Scotland begins to ease out of coronavirus lockdown

People are now allowed to meet people from one other household outdoors and play sports such as golf and tennis.

Phase one: Lockdown begins to ease. Getty
Phase one: Lockdown begins to ease.

The first phase of the Scottish Government’s four-stage plan to ease coronavirus restrictions has begun.

People are now allowed to meet people from one other household outdoors and play sports such as golf and tennis as the gradual route out of lockdown gets under way.

First Minister Nicola Sturgeon confirmed on Thursday she was satisfied the process could begin safely.

It means people are allowed to go outside as much as they like, sit in parks and other public spaces and sunbathe.


They can meet people from one other household at a time, provided the meeting is outside and they socially distance from each other.

That includes in public areas like a park or a private garden but the total number of people meeting up should be a maximum of eight.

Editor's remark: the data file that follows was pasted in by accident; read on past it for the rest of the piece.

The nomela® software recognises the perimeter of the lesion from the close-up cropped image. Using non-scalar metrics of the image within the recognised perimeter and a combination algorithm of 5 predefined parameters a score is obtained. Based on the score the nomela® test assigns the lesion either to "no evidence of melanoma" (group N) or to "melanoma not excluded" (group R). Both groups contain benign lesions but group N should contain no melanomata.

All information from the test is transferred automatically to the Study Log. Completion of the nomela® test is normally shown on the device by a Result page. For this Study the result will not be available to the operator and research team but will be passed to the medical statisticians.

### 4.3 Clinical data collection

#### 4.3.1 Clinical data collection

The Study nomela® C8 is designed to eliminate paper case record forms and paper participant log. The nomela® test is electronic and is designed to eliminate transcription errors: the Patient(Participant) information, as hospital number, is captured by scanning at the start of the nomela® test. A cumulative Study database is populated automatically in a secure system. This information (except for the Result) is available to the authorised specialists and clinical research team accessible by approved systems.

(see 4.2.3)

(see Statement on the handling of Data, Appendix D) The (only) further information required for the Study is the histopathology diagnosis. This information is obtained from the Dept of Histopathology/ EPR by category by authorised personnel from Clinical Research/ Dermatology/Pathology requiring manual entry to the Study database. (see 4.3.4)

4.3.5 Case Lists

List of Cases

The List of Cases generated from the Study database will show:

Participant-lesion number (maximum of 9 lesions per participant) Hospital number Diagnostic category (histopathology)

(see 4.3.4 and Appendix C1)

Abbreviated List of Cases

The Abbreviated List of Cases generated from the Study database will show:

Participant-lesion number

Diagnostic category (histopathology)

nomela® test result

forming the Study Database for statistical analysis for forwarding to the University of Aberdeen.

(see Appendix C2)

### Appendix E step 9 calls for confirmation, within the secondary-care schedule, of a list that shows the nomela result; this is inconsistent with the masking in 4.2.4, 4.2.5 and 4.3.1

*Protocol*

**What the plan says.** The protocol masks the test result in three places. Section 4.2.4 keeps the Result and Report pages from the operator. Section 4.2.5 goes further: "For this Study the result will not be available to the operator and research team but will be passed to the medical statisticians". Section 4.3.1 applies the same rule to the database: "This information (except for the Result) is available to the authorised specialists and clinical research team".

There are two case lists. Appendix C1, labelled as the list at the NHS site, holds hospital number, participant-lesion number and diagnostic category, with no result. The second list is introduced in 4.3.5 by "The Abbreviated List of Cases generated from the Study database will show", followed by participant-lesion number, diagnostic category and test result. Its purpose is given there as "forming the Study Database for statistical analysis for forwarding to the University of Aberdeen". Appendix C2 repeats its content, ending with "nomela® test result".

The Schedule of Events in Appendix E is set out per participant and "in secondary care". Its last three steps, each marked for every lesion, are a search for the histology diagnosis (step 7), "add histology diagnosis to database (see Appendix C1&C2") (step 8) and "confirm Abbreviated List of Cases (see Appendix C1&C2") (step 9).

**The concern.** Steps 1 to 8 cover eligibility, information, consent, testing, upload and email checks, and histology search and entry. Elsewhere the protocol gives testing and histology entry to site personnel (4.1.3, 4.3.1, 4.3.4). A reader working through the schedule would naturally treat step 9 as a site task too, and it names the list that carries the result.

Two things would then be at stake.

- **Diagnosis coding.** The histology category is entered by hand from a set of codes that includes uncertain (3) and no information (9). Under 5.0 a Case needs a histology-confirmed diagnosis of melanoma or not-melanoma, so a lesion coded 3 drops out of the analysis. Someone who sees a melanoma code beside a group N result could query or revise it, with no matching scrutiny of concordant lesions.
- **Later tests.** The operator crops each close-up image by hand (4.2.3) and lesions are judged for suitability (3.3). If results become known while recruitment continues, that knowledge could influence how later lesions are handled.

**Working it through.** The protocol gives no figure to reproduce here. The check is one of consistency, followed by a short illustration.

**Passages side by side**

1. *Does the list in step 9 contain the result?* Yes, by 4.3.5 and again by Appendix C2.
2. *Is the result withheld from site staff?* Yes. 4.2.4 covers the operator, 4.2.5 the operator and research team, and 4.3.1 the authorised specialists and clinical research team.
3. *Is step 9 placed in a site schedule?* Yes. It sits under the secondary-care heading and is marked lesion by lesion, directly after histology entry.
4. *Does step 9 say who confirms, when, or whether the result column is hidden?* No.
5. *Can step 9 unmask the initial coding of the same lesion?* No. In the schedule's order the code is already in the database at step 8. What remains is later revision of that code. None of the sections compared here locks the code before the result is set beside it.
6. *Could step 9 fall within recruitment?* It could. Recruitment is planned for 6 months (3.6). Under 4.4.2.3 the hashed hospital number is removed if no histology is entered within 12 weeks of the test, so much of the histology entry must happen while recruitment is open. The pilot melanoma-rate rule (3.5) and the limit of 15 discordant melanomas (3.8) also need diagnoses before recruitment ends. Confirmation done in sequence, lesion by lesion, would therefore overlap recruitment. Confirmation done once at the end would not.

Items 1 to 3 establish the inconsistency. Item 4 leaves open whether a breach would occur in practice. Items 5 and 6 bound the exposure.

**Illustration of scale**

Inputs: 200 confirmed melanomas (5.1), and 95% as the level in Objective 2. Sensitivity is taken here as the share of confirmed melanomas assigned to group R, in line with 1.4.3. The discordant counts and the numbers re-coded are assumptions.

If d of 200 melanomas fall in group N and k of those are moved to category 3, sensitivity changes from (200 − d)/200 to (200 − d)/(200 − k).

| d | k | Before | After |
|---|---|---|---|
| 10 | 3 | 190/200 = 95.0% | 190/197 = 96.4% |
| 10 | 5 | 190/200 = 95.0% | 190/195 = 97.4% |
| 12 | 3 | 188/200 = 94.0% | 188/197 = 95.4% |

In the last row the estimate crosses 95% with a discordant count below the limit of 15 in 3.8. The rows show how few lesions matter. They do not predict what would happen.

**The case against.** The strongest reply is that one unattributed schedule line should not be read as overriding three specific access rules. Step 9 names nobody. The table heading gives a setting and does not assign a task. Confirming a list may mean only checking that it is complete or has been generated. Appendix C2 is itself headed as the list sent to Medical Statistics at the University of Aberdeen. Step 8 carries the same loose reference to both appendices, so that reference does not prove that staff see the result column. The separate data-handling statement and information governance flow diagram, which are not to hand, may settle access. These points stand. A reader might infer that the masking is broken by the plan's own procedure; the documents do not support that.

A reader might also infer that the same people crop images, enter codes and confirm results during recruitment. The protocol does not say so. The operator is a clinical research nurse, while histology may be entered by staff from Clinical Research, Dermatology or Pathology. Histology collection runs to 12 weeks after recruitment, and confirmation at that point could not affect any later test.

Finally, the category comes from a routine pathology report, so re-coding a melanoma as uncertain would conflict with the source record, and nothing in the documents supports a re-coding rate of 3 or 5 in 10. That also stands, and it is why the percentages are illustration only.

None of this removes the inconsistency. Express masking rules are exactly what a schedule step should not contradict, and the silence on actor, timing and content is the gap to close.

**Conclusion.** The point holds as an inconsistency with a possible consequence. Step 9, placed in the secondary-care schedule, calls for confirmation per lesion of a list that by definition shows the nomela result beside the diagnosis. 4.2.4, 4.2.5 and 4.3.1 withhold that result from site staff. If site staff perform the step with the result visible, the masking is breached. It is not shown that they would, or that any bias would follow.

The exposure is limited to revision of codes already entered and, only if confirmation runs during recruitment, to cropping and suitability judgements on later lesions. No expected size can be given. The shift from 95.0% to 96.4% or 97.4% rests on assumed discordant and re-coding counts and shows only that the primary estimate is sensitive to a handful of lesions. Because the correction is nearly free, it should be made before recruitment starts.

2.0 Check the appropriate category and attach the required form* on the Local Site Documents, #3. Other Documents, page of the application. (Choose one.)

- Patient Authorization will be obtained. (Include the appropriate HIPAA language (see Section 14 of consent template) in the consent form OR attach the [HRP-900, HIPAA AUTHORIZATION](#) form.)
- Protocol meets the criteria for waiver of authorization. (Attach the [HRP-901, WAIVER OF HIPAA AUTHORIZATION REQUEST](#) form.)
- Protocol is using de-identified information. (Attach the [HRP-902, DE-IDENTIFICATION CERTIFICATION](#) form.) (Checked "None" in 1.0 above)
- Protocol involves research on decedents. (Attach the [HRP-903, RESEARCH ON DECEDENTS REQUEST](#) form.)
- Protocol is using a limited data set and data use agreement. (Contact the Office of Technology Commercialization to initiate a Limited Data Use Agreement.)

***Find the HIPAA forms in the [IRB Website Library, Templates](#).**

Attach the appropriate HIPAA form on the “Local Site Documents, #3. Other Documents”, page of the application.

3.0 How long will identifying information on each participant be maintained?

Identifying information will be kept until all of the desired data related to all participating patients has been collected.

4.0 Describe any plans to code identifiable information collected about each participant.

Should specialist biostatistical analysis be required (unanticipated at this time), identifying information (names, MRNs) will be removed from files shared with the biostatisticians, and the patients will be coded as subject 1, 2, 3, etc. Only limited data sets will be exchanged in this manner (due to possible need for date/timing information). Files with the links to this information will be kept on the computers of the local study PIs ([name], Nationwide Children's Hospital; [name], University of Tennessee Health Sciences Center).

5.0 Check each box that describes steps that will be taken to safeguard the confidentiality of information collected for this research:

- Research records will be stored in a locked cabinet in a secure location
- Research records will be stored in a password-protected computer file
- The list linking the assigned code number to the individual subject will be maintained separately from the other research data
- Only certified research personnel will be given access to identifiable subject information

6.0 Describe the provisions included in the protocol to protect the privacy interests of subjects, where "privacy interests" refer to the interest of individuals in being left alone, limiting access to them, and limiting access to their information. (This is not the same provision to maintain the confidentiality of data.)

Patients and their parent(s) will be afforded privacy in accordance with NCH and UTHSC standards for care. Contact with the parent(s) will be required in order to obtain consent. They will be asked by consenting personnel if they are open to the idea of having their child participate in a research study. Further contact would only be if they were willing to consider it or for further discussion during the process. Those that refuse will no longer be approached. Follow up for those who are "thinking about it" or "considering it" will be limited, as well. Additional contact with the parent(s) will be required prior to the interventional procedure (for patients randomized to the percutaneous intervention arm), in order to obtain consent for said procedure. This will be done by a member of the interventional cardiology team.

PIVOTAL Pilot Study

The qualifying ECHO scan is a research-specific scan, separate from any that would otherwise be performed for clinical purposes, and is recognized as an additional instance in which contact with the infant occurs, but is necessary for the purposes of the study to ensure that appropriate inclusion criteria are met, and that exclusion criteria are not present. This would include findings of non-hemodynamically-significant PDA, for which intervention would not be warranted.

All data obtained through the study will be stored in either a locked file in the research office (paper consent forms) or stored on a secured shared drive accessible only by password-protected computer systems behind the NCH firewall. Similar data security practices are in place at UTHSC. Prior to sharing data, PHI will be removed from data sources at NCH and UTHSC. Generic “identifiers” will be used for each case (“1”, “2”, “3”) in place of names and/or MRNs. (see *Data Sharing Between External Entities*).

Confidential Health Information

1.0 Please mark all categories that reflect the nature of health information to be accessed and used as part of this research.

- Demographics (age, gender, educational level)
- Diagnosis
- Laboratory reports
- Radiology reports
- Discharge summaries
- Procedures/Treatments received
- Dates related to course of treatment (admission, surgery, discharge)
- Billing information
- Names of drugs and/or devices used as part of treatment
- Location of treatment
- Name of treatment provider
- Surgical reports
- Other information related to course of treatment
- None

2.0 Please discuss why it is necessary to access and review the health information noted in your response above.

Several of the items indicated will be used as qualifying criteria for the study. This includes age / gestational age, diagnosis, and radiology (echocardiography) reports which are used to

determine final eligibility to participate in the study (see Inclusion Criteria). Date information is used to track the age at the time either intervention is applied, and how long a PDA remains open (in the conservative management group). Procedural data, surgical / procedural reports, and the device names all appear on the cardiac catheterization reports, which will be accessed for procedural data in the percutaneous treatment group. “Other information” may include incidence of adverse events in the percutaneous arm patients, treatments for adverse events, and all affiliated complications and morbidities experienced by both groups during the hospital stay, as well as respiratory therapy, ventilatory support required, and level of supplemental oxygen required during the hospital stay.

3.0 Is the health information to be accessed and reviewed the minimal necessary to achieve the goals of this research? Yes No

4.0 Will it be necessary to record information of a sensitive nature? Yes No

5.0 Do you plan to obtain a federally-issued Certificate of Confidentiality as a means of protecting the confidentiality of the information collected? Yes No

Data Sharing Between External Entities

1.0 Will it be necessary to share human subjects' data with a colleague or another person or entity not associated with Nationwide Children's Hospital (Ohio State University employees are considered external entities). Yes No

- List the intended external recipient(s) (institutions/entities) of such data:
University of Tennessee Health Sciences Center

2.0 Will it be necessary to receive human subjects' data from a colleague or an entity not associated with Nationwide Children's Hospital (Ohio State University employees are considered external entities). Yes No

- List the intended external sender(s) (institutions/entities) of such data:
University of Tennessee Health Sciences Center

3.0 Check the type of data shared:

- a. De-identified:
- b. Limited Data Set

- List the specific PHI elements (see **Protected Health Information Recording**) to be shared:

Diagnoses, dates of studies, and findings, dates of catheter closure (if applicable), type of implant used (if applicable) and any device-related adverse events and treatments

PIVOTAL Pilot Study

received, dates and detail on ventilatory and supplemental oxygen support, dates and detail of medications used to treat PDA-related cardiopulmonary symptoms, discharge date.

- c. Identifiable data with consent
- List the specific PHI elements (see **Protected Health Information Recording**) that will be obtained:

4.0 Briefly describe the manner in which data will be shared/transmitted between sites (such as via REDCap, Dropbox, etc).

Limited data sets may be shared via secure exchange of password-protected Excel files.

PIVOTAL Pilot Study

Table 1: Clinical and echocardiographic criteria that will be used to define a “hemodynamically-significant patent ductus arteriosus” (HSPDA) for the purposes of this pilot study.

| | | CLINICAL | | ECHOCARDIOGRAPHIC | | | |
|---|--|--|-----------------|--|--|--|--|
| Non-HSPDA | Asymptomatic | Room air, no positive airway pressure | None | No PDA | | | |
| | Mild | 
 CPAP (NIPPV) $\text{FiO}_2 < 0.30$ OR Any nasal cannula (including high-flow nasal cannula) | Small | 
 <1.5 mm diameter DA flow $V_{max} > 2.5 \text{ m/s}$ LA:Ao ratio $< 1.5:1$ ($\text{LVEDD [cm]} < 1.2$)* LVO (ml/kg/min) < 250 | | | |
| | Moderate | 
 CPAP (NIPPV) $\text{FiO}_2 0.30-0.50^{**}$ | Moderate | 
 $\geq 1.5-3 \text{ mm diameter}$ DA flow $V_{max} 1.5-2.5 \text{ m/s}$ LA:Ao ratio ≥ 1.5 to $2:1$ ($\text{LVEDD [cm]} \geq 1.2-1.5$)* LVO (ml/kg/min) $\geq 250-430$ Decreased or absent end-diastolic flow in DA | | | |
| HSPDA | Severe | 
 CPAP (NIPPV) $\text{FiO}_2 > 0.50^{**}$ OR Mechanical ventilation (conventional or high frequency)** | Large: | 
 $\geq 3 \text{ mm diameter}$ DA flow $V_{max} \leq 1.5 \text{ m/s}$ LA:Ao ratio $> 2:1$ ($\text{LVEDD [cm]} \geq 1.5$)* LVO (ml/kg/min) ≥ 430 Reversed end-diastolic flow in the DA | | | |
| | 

However, Scots planning barbecues and picnics have been told not to share cutlery, plates or cups with other households as a precaution against Covid-19.

Neither should they go into anyone else’s house or meet people from other households indoors.


As lockdown measures are eased and the country prepares for periods of nice weather, police have urged the public to avoid “normally busy” areas.

Chief constable Iain Livingstone has warned of overcrowding at parks, beaches and lochs.

“We recognise that people have made significant sacrifices until now, and while the temptation may be to head straight for one of our beauty spots, we would ask people to use their judgment and avoid going to places which are normally busy during the good weather,” he said.

“Complying with the legislation about meeting only one other household outdoors at any one time and following the Scottish Government’s guidance about avoiding travelling long distances will stop our parks, beaches, lochs and hills from becoming overcrowded and help ensure appropriate physical distancing is maintained, reducing the spread of coronavirus.

“We want people to enjoy our outdoor spaces safely and our officers will be robustly tackling crime and anti-social behaviour in our communities.”

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